Seven out of ten of the UK’s online shoppers will be put off spending online this Christmas by the quality of websites they are browsing, a new study has found.
PEER 1 Hosting questioned 1,000 British adults through an independent survey and found nearly 70% said they would do more of their seasonal spending on the internet if websites were better.
The survey also asked respondents what they did when they decided not to buy online. Some 15% said they would go to the retailer’s shop to buy but 33% said they would go to another website and 11% to a different offline retailer.
So what’s wrong with websites that leads shoppers to abandon – and how could they be ‘better’? Shoppers said they were most likely not to buy because of features including having to create an account to complete a purchase, difficult website navigation, poor product offering or delivery times, and websites that were slow or simply not transactional sites.
Consumers were also asked to name the brands that had lost their online business in the past. Those named most frequently included B&Q, Homebase, Ikea, and TopShop.
Dom Monkhouse, EMEA MD and SVP of customer experience at PEER 1 Hosting, says this shows that brands need to wake up to the reality of how much a bad website can cost them.
“With seasonal shifts like Christmas, as well as days like Mega Monday and Black Friday causing huge demand for retailers, it is vital that retailers are ready to meet the needs of shoppers,” he said. “Retailers that get this wrong online are losing customers who go to rival shops both online and offline.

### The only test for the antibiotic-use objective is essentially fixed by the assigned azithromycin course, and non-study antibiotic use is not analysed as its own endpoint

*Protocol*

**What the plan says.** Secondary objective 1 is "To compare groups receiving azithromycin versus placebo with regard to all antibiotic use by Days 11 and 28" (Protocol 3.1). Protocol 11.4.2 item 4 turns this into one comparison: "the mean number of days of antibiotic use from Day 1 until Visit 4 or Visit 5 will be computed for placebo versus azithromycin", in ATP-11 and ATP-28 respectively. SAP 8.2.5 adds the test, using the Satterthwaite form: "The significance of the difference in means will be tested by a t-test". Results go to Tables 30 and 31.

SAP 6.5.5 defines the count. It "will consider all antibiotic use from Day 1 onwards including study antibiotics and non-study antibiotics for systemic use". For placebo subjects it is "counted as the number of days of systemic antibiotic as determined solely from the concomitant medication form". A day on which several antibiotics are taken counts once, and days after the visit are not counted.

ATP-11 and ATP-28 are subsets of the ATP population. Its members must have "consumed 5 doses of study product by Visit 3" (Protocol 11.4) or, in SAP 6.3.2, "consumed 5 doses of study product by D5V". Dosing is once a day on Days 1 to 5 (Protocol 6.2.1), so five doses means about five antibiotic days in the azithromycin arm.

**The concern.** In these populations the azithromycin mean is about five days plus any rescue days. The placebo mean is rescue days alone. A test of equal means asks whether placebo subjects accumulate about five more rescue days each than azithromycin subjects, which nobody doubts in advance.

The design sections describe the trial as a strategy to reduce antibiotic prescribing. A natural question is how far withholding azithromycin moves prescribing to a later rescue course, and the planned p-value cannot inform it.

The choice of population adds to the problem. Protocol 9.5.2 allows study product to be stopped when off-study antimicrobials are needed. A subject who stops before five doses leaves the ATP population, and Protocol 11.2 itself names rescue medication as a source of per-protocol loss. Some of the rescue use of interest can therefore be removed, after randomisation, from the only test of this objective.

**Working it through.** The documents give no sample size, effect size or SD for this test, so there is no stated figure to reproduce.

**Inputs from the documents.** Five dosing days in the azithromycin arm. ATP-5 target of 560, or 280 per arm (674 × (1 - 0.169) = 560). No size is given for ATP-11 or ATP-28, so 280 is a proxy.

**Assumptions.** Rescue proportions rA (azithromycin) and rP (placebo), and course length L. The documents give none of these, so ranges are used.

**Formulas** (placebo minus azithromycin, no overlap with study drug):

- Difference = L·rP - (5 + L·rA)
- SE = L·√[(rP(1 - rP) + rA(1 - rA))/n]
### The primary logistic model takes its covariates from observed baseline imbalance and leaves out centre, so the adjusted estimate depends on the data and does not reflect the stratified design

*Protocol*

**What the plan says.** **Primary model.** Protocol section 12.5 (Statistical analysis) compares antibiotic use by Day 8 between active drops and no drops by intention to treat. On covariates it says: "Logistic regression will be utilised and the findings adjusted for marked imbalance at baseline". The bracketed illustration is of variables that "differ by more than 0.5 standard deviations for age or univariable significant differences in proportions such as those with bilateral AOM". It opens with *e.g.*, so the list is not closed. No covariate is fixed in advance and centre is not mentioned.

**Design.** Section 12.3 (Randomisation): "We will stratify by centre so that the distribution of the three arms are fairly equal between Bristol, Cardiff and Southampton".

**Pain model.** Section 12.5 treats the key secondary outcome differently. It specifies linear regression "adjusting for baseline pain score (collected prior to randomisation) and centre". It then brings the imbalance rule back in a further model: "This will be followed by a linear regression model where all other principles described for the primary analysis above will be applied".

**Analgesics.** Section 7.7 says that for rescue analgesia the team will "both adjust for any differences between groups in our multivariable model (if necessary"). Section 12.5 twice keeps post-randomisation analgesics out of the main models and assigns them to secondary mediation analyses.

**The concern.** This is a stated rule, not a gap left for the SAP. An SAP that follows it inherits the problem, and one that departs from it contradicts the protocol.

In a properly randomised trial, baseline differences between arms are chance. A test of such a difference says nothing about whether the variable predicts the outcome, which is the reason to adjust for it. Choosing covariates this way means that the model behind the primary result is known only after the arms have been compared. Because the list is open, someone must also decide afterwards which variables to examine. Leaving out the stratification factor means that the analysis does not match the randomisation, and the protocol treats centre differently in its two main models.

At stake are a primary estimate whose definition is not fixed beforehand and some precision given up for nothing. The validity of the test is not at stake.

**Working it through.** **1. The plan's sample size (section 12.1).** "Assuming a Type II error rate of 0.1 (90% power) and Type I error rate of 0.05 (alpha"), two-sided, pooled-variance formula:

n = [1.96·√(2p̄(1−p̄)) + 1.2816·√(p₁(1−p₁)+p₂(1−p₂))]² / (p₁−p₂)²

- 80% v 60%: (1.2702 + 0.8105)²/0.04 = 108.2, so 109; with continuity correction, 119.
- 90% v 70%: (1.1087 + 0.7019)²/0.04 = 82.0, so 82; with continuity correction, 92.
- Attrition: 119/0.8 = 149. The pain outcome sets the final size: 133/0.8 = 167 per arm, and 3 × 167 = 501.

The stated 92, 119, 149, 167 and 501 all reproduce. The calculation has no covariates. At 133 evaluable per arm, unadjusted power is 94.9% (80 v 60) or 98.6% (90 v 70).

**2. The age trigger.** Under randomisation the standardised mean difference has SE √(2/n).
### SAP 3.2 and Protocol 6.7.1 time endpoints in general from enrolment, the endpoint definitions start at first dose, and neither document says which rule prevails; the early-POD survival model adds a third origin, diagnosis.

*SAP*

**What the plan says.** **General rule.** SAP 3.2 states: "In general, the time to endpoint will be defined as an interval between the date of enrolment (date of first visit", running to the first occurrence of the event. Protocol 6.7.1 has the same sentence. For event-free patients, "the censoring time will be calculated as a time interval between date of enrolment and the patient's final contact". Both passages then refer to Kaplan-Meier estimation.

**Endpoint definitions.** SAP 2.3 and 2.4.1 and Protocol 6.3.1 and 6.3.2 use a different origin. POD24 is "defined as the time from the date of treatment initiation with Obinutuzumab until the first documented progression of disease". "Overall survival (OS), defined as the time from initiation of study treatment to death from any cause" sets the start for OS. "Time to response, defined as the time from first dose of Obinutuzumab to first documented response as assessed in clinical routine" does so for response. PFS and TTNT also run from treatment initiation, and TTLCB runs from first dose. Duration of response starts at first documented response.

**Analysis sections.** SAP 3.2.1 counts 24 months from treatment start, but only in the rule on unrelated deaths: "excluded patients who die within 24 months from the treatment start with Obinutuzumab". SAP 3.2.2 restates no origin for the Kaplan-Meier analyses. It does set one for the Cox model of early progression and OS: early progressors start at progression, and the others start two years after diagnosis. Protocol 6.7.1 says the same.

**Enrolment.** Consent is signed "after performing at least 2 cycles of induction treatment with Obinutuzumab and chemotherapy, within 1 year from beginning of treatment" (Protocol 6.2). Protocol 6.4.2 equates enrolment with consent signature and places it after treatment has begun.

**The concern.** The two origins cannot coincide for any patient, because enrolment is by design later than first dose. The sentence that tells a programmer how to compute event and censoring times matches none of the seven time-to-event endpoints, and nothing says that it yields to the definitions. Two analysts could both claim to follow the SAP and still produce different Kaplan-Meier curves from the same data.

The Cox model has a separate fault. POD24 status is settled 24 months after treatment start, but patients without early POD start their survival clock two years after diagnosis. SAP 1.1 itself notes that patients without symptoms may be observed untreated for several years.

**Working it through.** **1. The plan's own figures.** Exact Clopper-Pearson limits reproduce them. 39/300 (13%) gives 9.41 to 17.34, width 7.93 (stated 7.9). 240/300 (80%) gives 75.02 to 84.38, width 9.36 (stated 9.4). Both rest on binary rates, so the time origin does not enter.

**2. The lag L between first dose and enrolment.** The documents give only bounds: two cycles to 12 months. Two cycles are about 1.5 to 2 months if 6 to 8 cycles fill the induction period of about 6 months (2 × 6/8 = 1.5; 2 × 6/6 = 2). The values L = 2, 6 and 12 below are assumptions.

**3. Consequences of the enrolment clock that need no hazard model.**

“This Christmas will see a rise in consumer spending, on multiple devices. It’s paramount for brands to ensure that their ecommerce proposition is not driving shoppers into other retailer’s stores.”
PEER 1 Hosting will be holding a webinar focusing on the issues facing retailers online and how to deal with consumer demand.
• Meanwhile, Royal Mail said it had improved access to its email and SMS delivery notification services in the run up to Christmas. Email or text notification that an item is due for delivery is now a standard, free-of-charge feature of Royal Mail’s Special Delivery Guaranteed service for contract business customers and for its contract Tracked services.
Nick Landon, managing director of Royal Mail Parcels, said: “We are a key partner for online retailers and are committed to providing a range of options to enhance delivery convenience and choice for online shoppers.
“By improving access to email and SMS notification for online retailers, we are helping them to ensure that they give their customers the best possible online shopping experience.”